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Corvette Racing Leaving The ALMS?

by Keith Cornett on December 18, 2006

Corvette Racing at Leguna Seca“Challenging” is the word Doug Fehan, Corvette Racing’s Program Manager, uses to describe the 2006 racing season. Not only did Corvette compete with Aston Martin and other challengers in the GT1 class, they also had to compete against a sanctioning body that at times last year appeared to have it in for Corvette Racing. Balance of Performance adjustments were continually assessed against Corvette Racing throughout the 2006 campaign. Starting with 122 lbs at the beginning of the season at Sebring, the sanctioning body of the ALMS ramped up those adjustments to 199 lbs, plus smaller air restrictors and fuel tanks following Corvette’s 24 Hours of Le Mans win. With one race remaining and the outcome of the season on the line, the sanctions body handed down their seventh adjustment of the season: Both Corvette and Aston Martin would race a 2,535 pounds total, but Corvette would have a smaller engine restrictor. Aston Martin’s 009 won the GT1 Class and Corvette Racing’s No. 4 and No. 3 cars came in 2nd and 3rd at Laguna Seca. Corvette Racing, having amassed enough points earlier in the season, was able to win their 6th GT1 Manufacturer’s Cup. But despite the win, the battle with the ALMS Sanctioning Body may have taken its toll. When asked about next year, Doug Fehan replied “Right now, no decision has been made.” Fehan also would not rule out a jump to a European or Asian series. “We look for formats that allow us to demonstrate Corvette’s durability, reliability and performance… Corvette is a global brand… Expanding markets in China and Asia make it attractive to run a race in Beijing or Shanghai, for example.” Europe’s Le Mans or FIA series are also being considered. “Le Mans remains the cornerstone of what we do.” said Fehan. Fehan expects a decision to be made sometime around the first of the year. It’s our hope that Corvette Racing can stay in the ALMS, however, they must be allowed to compete without performance adjustments. Raising the bar breeds better racing teams. Lowering the bar signals defeat. Let’s hope the ALMS recognizes their errors. Otherwise, they risk losing a major manufacturer to a competing series. Source:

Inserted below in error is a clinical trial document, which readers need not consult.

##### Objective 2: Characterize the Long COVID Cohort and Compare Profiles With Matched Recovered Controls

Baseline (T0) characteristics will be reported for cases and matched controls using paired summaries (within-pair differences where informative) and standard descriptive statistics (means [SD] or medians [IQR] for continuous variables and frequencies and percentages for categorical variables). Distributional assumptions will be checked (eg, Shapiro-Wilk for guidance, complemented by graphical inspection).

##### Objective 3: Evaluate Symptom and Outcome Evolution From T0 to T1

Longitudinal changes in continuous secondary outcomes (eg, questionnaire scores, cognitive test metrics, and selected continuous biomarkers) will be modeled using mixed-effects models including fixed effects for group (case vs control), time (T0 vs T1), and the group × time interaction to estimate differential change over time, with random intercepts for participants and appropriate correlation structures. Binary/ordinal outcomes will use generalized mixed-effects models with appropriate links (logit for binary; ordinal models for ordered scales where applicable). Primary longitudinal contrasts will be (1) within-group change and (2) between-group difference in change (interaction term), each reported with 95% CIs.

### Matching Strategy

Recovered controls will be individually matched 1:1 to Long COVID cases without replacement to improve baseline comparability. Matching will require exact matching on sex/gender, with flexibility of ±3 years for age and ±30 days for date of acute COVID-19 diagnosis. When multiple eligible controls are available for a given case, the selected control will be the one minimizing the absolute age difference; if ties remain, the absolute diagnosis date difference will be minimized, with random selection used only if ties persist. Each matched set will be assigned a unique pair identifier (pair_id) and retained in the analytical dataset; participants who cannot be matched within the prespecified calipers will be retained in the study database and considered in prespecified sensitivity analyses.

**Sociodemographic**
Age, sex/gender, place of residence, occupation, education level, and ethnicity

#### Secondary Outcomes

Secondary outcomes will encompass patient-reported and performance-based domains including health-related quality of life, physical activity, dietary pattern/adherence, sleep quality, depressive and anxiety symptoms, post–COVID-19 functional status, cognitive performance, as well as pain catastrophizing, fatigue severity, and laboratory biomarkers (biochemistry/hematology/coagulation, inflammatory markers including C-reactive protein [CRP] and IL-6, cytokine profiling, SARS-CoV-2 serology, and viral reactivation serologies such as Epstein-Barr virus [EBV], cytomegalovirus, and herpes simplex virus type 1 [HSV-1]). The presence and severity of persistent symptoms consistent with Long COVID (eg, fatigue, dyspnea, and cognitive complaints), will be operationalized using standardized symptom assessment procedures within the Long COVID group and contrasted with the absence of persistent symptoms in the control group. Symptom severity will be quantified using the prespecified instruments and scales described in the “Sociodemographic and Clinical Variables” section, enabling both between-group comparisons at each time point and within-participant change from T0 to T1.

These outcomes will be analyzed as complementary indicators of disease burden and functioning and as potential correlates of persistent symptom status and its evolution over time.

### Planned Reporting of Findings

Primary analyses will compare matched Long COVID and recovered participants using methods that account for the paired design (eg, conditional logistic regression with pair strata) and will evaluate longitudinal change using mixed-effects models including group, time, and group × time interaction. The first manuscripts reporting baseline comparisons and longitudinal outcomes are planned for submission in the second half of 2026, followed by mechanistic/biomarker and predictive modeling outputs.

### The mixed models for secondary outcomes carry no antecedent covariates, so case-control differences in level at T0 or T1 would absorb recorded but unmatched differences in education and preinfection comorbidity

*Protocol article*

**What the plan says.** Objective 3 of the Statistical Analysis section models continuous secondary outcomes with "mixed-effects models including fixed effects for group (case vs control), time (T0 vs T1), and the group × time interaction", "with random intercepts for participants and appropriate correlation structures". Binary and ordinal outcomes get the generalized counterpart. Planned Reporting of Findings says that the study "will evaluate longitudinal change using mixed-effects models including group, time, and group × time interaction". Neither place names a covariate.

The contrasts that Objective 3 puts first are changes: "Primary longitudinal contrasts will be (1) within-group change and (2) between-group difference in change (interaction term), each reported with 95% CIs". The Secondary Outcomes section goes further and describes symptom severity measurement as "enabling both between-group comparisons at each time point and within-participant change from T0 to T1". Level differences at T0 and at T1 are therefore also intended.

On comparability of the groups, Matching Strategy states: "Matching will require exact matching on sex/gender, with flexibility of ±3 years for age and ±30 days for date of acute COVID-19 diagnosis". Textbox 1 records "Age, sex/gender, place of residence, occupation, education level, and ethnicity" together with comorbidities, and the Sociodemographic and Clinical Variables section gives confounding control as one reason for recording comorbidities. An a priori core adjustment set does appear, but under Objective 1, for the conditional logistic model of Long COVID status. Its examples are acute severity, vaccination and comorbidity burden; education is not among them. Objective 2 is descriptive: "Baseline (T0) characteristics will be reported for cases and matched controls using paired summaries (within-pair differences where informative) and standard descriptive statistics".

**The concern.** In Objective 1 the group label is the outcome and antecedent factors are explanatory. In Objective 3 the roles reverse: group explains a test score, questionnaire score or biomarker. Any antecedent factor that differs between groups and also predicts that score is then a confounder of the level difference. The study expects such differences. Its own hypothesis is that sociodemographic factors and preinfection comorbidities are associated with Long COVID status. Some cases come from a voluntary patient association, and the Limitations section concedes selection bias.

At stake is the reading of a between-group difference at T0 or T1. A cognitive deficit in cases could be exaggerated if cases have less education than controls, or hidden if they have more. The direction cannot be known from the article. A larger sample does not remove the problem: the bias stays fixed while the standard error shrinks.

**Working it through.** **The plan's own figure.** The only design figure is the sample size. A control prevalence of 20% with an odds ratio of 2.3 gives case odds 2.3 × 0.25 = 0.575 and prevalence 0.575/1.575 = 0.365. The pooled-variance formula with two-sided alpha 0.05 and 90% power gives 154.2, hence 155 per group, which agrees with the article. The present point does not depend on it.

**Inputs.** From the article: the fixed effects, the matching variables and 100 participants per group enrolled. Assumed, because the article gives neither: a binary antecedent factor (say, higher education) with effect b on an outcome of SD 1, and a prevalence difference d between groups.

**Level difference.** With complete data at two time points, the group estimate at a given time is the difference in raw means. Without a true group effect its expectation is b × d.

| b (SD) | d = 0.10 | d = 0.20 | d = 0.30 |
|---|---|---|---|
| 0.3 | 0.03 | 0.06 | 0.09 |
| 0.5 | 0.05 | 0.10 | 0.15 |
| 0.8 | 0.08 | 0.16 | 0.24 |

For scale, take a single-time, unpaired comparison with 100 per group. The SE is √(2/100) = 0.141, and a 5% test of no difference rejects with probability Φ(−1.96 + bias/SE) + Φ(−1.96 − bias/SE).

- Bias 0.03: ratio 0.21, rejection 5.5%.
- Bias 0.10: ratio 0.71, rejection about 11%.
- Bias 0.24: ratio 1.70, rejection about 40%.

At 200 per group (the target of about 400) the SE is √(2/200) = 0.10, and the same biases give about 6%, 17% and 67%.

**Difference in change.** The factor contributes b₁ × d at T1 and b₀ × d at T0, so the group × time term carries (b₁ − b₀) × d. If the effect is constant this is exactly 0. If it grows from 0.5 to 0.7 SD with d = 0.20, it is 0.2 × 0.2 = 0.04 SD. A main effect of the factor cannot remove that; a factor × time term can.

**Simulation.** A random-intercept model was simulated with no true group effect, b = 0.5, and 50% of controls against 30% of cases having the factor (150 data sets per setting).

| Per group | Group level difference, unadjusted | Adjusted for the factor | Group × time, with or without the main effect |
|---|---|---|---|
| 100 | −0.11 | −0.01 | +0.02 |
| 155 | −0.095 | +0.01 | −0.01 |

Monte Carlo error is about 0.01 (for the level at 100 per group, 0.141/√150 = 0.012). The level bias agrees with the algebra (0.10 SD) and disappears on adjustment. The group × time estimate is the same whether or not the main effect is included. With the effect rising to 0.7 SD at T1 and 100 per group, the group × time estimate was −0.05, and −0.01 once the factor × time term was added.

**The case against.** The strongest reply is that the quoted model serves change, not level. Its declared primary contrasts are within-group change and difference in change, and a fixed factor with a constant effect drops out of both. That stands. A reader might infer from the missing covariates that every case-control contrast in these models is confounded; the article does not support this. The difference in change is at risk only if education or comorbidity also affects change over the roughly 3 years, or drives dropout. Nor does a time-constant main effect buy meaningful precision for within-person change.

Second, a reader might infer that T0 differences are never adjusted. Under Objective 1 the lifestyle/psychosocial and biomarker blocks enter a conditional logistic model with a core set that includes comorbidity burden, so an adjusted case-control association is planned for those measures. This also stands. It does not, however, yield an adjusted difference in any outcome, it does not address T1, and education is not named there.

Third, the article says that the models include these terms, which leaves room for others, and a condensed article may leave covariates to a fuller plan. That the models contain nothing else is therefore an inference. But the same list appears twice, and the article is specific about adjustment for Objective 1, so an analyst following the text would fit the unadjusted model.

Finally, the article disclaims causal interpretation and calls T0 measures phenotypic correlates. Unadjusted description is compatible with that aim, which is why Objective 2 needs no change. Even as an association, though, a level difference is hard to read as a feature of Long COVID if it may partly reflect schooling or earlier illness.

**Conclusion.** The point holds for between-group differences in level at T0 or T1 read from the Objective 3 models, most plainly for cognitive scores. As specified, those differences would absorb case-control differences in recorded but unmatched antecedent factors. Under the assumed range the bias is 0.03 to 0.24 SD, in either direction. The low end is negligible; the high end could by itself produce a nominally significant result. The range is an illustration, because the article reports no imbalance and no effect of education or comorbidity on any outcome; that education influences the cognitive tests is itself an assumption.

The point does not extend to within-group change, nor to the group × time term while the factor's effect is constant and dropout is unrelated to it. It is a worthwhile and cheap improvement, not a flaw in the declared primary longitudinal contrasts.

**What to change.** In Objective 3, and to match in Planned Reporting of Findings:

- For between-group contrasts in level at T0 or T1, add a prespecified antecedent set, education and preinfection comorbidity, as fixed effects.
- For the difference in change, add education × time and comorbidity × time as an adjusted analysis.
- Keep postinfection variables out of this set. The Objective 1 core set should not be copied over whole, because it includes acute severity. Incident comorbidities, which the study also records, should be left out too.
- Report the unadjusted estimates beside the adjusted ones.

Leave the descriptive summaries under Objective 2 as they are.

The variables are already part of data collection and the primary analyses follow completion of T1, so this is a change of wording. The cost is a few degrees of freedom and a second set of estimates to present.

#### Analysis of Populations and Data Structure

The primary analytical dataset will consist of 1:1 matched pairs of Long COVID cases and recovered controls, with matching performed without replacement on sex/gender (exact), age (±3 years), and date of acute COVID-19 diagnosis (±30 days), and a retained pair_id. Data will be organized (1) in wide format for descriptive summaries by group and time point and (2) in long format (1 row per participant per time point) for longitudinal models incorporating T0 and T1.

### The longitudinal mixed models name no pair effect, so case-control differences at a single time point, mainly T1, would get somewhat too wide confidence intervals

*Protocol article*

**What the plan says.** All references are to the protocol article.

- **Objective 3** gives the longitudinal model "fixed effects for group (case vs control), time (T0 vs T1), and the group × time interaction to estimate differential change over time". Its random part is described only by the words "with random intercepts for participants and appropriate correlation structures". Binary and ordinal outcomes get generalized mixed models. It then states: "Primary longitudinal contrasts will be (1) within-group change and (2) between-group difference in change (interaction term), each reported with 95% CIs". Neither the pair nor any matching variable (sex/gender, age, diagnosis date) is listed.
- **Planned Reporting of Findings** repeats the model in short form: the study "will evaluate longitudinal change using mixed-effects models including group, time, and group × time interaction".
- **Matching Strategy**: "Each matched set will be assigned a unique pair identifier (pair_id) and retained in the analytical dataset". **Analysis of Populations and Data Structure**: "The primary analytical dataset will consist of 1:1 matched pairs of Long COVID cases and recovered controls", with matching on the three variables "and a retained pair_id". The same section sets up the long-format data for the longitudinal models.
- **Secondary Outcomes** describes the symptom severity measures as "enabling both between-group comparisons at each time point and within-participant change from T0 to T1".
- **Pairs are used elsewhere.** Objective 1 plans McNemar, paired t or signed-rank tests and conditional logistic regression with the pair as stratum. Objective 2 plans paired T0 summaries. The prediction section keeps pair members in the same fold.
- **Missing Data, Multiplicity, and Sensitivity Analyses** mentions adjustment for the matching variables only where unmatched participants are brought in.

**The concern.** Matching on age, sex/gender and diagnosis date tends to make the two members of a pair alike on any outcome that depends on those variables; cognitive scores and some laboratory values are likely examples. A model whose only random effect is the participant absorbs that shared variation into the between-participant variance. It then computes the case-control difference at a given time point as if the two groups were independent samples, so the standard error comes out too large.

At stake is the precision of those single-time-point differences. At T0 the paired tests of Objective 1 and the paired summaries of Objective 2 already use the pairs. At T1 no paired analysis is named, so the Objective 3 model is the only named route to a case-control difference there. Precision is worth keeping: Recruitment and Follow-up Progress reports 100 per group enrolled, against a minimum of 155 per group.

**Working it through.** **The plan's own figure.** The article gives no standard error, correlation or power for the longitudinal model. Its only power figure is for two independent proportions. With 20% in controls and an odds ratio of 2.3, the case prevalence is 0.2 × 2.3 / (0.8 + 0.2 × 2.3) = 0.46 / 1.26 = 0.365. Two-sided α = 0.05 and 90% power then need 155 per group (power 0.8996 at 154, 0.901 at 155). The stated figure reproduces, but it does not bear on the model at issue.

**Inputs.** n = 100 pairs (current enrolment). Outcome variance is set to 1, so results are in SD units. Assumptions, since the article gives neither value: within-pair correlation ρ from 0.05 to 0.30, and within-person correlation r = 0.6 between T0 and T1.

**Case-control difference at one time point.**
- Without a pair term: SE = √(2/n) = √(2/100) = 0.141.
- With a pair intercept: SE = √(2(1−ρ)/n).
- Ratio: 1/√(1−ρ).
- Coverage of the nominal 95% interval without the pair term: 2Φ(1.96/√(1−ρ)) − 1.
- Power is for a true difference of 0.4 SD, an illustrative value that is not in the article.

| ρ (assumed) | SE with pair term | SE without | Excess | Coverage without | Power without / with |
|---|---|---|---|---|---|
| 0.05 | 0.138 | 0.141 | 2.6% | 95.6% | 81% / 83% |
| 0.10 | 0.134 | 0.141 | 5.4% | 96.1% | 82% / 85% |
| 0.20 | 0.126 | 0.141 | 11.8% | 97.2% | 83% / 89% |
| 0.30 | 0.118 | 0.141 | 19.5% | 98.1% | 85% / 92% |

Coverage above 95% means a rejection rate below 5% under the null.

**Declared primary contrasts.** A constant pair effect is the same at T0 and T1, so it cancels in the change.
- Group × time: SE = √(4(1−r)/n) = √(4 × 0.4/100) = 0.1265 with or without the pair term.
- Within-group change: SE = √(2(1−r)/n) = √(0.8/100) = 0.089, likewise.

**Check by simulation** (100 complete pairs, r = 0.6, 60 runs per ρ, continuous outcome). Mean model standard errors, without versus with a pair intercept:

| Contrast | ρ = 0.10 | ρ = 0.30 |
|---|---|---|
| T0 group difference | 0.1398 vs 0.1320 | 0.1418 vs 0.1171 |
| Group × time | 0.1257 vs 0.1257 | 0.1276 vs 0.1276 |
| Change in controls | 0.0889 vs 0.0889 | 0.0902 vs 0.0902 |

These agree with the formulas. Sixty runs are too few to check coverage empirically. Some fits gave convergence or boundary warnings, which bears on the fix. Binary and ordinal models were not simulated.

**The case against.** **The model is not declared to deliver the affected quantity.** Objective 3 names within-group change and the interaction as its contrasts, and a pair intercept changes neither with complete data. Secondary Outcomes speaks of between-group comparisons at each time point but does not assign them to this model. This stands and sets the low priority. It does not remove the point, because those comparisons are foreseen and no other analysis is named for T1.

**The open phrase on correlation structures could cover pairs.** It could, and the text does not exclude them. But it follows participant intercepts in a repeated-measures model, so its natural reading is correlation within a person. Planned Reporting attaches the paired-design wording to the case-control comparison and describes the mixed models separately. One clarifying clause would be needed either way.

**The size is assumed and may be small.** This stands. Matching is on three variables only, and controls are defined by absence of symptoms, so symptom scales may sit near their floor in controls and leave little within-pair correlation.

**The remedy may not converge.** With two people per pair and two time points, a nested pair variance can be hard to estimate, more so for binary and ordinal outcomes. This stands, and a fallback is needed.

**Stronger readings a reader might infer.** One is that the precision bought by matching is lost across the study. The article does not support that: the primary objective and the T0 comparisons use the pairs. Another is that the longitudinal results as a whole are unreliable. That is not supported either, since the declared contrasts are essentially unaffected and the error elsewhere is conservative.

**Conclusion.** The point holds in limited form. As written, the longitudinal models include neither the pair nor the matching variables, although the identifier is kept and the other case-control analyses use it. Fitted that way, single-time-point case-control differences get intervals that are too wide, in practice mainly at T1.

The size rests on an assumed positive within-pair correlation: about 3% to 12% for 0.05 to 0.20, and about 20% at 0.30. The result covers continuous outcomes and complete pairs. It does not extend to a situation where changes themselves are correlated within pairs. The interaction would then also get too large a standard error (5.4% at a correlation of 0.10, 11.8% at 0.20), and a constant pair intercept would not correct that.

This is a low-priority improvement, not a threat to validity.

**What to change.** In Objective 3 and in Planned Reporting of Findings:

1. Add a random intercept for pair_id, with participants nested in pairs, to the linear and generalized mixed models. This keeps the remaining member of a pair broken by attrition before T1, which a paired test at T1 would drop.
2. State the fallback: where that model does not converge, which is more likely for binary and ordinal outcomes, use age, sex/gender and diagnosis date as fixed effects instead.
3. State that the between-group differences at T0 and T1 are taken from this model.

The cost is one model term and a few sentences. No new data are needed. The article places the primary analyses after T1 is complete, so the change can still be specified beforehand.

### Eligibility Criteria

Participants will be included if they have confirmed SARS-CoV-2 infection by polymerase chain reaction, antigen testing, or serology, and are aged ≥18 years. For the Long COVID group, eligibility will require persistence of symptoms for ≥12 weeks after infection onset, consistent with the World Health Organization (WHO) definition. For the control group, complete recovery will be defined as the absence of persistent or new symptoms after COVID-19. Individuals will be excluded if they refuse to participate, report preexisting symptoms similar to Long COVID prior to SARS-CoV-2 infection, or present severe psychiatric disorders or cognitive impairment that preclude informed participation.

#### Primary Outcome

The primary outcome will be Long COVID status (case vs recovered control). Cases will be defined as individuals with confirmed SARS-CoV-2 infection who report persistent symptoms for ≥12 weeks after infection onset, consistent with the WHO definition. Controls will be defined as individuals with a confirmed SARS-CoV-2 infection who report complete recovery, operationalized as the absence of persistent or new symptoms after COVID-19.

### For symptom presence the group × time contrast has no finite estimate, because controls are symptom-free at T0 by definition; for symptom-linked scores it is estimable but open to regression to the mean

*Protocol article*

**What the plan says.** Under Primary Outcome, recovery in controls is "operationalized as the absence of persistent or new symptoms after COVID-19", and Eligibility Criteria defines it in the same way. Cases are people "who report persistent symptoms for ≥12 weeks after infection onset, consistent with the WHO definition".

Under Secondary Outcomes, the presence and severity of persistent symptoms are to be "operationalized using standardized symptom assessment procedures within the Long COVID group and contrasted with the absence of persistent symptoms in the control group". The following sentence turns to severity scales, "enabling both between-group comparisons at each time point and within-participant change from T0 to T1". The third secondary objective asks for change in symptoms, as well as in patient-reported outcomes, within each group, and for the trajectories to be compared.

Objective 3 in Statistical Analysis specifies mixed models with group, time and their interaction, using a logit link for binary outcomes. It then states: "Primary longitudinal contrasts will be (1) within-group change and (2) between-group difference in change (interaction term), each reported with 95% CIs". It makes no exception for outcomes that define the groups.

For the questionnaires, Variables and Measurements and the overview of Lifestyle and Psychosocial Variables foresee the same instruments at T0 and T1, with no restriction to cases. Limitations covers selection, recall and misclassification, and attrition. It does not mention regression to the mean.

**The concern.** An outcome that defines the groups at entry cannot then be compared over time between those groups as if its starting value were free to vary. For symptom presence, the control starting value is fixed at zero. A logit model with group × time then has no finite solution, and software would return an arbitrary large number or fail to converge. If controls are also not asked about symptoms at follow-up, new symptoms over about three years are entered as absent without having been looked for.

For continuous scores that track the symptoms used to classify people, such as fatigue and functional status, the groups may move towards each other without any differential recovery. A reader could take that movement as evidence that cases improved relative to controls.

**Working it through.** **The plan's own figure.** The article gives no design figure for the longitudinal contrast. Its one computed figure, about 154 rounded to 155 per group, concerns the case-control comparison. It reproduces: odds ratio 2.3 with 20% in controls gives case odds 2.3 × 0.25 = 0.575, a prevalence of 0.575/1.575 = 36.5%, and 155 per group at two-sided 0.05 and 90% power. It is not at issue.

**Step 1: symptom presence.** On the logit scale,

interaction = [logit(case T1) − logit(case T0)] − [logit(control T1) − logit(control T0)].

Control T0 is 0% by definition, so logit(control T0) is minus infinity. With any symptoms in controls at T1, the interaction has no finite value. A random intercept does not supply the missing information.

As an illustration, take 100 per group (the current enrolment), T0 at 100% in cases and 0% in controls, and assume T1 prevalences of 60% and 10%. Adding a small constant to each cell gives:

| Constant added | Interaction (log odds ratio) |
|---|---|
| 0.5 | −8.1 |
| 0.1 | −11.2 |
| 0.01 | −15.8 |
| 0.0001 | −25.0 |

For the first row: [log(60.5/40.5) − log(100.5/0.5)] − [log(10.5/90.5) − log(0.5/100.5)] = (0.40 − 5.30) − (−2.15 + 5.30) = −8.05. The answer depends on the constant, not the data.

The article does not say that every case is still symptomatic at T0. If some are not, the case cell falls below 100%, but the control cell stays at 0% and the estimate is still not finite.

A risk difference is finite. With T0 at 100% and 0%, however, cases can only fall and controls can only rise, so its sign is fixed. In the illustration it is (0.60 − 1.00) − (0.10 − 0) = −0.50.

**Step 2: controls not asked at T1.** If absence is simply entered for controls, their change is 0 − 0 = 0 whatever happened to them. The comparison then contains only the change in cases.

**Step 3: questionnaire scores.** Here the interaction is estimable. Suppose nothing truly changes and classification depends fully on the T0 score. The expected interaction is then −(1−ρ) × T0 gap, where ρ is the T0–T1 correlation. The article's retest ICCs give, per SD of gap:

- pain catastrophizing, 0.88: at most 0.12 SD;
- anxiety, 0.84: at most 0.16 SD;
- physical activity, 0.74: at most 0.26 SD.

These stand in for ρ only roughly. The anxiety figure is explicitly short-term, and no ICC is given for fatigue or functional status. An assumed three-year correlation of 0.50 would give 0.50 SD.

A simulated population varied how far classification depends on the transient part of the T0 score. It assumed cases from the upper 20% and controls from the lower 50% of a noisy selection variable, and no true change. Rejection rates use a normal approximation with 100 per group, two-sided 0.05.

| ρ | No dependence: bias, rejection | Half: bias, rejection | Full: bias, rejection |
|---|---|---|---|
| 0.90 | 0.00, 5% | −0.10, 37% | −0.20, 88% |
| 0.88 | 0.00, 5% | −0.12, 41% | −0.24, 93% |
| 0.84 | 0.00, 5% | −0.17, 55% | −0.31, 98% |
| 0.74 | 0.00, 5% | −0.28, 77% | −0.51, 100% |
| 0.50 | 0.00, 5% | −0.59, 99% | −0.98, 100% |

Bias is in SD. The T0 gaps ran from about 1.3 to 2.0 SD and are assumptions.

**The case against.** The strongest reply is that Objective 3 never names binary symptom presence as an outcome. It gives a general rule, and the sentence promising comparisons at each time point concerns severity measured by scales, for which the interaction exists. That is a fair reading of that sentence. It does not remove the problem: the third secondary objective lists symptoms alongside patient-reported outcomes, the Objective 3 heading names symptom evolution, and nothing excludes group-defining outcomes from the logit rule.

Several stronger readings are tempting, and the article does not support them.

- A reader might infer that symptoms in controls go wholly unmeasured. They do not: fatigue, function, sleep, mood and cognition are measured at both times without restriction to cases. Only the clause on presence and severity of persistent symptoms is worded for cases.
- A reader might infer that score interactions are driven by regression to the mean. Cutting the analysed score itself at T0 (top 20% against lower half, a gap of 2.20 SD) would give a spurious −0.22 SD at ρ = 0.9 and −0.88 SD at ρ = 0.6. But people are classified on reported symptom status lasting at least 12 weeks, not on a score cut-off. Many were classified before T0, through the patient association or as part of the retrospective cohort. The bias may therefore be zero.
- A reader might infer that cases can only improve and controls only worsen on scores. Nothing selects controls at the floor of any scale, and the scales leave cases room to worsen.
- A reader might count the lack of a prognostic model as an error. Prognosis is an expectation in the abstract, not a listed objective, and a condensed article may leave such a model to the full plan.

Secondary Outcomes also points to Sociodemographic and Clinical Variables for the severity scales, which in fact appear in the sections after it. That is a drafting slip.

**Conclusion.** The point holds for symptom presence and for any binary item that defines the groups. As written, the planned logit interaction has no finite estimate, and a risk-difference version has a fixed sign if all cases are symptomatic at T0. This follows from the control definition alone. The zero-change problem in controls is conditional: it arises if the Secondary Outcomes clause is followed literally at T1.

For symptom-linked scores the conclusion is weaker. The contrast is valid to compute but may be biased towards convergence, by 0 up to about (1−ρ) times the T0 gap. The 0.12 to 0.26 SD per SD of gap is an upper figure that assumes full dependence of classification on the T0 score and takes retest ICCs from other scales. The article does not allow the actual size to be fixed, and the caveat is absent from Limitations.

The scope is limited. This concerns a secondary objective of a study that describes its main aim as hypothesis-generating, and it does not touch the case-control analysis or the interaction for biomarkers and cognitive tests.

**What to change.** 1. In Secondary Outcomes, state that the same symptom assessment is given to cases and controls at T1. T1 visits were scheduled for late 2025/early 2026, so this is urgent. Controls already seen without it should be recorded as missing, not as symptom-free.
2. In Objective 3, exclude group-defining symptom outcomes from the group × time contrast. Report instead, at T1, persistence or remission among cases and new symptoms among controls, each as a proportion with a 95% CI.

NCM’s America’s Sports Car Magazine
Pratt & Miller (image)
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